Robert Lawson Shaw was born in Red Bluff, California on April 30, 1916 – another century, another America. By the time he died, 82 years later, Shaw had become one of America’s classical music icons – a key figure who helped create a culture of classical music in the United States.
When Shaw was a boy, there scarcely was such a culture outside of New York, Boston, Cincinnati, Cleveland, Philadelphia, Yale University, and a few other places. And a classical choral tradition? It existed, but its existence was neither broad nor deep.
More than any other single person, Shaw was responsible for this change. He was the principle re-inventor of the choral art in America. Shaw did not transform choral music from a hobby or an academic pursuit all alone. But Shaw made choral music important, artistic, and popular.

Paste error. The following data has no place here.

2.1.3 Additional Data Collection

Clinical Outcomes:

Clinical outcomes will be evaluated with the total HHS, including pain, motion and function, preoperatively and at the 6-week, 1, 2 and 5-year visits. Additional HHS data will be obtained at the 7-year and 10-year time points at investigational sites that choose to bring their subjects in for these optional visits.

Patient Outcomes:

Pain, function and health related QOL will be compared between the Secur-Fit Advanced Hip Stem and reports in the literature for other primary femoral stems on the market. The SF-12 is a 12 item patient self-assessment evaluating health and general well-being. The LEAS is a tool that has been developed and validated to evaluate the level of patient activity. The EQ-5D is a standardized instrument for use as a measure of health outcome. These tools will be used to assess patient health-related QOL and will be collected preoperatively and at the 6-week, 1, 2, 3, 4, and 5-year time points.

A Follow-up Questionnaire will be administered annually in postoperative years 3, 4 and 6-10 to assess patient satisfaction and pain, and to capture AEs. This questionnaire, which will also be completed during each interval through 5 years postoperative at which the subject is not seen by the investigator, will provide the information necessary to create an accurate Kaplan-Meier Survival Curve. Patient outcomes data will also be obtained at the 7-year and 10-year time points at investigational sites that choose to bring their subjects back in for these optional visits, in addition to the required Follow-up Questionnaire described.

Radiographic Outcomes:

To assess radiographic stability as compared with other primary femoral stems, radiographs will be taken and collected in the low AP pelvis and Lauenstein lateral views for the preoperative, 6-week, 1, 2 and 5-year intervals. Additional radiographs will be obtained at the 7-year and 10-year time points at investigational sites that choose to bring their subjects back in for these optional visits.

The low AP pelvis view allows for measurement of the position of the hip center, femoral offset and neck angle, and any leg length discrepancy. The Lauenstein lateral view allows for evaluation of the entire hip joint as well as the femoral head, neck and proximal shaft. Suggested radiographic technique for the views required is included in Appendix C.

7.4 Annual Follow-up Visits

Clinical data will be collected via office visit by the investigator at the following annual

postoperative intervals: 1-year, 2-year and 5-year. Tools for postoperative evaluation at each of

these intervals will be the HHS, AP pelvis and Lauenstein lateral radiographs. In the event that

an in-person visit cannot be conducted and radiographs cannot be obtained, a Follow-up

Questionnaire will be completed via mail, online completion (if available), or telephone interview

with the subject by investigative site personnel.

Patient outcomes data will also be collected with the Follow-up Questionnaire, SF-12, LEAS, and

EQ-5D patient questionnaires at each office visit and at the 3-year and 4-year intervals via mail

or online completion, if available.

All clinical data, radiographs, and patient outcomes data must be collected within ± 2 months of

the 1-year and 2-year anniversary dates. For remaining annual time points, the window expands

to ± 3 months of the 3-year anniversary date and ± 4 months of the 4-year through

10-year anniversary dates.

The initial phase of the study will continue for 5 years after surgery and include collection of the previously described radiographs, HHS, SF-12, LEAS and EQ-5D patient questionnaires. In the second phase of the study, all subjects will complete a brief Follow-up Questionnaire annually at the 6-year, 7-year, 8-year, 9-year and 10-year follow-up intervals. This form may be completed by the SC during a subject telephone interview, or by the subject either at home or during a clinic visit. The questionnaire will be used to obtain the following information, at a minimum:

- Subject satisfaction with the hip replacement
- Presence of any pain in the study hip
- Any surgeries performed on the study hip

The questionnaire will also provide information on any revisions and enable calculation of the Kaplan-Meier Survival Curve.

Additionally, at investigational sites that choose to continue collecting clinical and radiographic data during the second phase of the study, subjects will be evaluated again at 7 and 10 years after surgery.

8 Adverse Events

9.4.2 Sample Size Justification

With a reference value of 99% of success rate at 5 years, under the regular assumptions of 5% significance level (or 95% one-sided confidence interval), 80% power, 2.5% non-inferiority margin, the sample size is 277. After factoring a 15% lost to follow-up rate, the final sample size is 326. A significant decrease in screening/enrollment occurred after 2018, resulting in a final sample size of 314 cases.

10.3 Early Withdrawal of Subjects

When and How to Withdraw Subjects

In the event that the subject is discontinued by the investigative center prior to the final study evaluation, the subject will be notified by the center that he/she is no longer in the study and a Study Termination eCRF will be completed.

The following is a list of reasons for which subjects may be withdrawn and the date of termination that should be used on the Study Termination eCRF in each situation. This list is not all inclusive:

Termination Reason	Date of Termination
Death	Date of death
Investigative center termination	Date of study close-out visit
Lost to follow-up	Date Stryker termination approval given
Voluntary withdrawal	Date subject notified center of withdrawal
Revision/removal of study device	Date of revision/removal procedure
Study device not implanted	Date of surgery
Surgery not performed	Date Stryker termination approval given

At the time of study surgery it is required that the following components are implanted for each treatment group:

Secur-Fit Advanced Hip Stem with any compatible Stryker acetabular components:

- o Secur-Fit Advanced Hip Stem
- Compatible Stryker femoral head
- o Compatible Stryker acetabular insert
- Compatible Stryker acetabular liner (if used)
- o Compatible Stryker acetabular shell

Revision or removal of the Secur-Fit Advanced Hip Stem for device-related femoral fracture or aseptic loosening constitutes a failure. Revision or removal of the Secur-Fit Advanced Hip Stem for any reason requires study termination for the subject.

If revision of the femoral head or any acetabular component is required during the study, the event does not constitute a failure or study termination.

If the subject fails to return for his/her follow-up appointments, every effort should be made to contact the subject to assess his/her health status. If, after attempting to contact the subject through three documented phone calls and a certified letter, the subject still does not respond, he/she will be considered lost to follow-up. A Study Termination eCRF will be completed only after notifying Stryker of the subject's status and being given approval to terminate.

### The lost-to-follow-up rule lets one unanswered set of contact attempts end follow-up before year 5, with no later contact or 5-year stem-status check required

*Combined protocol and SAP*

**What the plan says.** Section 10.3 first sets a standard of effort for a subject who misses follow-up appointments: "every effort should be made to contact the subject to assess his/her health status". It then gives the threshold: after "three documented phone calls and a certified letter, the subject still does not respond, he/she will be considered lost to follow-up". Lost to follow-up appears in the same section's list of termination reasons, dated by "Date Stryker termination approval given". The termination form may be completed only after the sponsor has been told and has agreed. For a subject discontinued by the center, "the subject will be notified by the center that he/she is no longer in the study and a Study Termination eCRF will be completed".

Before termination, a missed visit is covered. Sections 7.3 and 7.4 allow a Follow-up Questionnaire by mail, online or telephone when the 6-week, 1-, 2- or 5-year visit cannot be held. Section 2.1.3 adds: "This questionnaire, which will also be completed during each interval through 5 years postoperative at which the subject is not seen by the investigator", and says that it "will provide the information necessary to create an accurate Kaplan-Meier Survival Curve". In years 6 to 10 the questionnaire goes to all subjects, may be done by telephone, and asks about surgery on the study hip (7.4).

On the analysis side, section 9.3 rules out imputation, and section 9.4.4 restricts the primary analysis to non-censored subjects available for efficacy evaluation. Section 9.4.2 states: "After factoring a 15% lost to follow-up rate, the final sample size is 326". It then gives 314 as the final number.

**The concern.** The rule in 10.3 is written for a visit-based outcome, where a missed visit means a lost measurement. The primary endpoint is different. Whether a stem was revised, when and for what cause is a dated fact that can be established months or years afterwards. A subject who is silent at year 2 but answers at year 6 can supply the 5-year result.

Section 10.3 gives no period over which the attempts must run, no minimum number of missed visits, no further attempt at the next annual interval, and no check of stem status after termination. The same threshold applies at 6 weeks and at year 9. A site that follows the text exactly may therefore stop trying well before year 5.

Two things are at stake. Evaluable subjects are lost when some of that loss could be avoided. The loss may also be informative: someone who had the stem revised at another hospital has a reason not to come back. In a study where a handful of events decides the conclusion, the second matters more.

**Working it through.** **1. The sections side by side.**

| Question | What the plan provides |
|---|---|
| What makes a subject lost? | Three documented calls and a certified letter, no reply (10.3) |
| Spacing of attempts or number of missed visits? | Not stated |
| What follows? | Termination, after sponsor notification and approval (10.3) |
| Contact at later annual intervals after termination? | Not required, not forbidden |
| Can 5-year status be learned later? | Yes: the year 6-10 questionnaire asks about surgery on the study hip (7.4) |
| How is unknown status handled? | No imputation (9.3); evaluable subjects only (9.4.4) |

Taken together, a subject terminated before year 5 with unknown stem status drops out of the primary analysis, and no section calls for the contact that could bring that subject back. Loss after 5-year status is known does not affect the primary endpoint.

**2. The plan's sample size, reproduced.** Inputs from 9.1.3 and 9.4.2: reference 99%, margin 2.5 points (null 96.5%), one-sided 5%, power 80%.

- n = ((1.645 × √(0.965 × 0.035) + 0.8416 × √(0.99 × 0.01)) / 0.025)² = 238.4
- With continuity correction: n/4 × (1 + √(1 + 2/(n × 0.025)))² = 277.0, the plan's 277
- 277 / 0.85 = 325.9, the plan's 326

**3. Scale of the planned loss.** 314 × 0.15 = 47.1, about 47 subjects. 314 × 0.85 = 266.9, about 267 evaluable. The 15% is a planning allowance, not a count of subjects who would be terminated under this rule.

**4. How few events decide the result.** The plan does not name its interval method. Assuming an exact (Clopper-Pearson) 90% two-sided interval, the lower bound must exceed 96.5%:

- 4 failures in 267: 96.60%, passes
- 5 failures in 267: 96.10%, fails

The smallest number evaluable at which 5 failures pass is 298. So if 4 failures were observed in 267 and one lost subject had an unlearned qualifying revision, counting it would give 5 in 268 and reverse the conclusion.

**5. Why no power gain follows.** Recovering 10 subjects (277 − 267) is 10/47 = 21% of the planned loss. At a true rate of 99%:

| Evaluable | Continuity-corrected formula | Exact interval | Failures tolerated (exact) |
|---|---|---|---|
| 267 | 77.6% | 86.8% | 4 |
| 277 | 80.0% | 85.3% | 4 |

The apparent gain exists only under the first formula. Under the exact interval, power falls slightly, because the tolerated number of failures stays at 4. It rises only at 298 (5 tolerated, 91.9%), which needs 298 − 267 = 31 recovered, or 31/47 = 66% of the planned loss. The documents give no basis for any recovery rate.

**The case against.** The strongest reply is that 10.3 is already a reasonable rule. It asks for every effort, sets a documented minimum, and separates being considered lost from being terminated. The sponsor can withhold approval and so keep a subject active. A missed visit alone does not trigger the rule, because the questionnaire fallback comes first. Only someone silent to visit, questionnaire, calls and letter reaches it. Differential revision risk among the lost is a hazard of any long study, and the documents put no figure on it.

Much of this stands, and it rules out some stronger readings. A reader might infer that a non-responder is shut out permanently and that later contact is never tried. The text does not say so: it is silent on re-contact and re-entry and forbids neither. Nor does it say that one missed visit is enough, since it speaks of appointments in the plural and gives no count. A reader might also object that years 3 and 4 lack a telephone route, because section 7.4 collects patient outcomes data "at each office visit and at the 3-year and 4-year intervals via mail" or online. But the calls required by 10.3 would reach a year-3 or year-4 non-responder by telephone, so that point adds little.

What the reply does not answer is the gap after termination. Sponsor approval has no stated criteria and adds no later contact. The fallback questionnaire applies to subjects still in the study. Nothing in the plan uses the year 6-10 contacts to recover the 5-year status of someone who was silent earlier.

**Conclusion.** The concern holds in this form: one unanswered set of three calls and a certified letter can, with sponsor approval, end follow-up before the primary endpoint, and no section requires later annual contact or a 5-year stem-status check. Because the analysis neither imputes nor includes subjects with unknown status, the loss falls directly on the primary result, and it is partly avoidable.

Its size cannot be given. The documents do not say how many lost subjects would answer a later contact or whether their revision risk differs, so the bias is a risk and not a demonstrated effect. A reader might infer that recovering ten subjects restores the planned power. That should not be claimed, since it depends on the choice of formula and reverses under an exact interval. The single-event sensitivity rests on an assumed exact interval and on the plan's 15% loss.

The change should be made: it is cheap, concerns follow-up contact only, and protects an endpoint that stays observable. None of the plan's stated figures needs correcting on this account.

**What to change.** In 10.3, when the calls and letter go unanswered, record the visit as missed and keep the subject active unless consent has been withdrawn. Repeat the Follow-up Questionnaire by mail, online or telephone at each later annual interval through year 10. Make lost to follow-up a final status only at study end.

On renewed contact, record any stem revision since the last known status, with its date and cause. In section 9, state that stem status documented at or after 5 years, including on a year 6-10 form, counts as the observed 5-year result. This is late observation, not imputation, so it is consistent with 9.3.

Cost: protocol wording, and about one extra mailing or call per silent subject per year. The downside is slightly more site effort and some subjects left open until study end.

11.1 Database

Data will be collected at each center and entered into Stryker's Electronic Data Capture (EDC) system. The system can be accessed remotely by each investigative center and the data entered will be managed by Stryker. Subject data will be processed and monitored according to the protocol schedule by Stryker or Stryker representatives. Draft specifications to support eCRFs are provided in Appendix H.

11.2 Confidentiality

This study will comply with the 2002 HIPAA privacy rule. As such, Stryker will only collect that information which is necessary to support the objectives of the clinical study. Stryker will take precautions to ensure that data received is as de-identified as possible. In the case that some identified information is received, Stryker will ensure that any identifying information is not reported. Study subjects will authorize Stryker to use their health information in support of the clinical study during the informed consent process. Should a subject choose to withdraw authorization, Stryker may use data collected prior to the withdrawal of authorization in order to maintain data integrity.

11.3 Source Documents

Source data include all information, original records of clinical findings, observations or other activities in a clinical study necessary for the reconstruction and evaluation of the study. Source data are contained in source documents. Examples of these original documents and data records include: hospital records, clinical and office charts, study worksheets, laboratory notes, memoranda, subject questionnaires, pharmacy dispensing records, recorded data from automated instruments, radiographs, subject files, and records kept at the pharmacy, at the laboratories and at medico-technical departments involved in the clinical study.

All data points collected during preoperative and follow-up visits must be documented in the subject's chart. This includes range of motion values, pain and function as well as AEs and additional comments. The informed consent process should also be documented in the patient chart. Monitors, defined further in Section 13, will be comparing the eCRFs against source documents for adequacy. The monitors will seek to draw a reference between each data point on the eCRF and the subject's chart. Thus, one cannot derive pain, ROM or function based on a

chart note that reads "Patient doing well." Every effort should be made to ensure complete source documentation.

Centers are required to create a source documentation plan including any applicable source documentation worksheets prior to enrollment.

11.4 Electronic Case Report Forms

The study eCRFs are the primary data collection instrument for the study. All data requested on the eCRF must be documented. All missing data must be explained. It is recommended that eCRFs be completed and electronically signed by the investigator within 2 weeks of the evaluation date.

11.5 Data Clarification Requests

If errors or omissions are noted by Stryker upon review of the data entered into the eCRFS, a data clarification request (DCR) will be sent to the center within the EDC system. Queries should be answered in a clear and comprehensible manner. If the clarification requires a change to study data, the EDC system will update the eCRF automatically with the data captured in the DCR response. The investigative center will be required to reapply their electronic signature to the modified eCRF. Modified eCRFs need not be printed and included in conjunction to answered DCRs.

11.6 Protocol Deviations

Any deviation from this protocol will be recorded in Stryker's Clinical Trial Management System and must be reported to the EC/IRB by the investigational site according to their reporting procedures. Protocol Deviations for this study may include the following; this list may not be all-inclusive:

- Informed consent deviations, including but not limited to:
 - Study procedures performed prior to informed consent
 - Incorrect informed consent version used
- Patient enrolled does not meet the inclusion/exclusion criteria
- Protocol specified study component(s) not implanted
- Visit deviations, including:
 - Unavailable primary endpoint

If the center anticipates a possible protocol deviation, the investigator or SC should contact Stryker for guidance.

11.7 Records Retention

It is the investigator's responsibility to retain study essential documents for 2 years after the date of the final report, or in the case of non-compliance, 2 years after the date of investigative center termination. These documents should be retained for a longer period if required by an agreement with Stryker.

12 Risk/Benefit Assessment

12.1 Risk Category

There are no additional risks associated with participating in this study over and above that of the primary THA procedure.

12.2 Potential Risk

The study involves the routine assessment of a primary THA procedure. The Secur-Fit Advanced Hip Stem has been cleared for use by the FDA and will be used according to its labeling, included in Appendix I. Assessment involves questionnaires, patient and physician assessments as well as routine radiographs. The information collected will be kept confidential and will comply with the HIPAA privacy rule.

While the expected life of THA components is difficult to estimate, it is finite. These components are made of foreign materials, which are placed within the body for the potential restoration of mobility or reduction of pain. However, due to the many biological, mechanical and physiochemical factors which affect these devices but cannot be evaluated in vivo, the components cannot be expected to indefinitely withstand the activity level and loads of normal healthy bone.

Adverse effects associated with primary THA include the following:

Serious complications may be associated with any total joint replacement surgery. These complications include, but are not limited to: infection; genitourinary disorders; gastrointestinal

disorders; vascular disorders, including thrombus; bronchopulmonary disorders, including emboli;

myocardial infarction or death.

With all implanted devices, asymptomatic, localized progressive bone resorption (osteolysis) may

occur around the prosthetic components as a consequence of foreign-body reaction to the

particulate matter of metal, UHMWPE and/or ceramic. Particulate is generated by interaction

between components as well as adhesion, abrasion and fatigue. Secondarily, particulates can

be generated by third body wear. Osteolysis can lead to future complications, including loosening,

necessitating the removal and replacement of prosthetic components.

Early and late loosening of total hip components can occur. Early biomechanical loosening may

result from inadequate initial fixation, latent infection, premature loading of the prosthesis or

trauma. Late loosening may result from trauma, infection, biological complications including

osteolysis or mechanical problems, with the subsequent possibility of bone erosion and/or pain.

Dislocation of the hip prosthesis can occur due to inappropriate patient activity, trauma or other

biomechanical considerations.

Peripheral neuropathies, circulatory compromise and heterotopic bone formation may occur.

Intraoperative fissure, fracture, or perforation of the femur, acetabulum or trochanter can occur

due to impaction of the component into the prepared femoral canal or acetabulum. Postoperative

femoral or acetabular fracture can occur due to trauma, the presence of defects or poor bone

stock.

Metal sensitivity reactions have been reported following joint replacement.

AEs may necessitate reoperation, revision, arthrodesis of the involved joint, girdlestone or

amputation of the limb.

Shaw is part of an American mythic tradition that encompasses Jay Gatsby, Leonard Bernstein, “American Idol,” and Barack Obama. Shaw was his own mold, an American prototype – like Dwight D. Eisenhower, Mohammad Ali, Ernest Hemingway, or Clint Eastwood.
Deep River: The Life and Music of Robert Shaw is a rich and in-depth biography of this complex man and his relentless drive to transform American choral singing.
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